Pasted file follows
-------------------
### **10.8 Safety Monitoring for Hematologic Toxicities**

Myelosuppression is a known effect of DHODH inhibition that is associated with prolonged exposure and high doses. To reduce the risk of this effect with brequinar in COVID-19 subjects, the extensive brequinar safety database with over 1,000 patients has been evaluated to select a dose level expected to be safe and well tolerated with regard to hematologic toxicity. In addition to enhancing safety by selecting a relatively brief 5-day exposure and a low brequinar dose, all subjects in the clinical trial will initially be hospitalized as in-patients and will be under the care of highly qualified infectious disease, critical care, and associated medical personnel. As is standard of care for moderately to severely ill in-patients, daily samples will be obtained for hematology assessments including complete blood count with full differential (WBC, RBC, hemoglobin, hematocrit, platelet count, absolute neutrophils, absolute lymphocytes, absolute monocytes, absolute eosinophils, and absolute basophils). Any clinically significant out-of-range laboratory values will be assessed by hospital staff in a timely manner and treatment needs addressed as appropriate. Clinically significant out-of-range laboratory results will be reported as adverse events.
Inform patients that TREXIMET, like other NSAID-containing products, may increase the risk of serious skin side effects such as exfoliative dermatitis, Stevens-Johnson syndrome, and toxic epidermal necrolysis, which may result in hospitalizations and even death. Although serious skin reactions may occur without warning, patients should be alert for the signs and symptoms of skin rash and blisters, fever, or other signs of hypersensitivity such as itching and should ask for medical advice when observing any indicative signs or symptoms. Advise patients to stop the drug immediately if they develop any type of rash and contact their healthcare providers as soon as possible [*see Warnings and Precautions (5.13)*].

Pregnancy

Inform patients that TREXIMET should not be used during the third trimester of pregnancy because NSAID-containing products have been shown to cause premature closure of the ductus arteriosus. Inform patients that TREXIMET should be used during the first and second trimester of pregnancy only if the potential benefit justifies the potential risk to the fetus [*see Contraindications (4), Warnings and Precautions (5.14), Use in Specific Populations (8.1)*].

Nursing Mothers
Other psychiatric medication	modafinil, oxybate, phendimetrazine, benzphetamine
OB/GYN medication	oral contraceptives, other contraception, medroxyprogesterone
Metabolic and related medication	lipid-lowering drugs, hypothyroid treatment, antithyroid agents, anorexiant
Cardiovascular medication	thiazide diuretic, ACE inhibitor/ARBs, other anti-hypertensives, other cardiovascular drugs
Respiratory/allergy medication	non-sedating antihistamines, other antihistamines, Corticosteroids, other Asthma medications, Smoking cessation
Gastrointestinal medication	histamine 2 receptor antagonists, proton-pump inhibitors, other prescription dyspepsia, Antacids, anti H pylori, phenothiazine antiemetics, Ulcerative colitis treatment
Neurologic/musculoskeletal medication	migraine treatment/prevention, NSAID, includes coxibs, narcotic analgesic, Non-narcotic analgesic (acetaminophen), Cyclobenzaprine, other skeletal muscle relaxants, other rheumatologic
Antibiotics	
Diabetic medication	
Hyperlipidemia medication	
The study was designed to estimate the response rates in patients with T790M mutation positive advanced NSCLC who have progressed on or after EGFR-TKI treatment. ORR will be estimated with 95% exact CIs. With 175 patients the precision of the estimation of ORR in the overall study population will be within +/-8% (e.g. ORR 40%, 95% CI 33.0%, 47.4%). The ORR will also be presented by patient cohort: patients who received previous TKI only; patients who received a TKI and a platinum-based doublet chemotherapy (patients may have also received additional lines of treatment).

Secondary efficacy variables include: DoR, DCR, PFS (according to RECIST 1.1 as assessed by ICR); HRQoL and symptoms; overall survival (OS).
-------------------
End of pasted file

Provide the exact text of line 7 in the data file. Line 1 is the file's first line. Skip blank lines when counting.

Other psychiatric medication	modafinil, oxybate, phendimetrazine, benzphetamine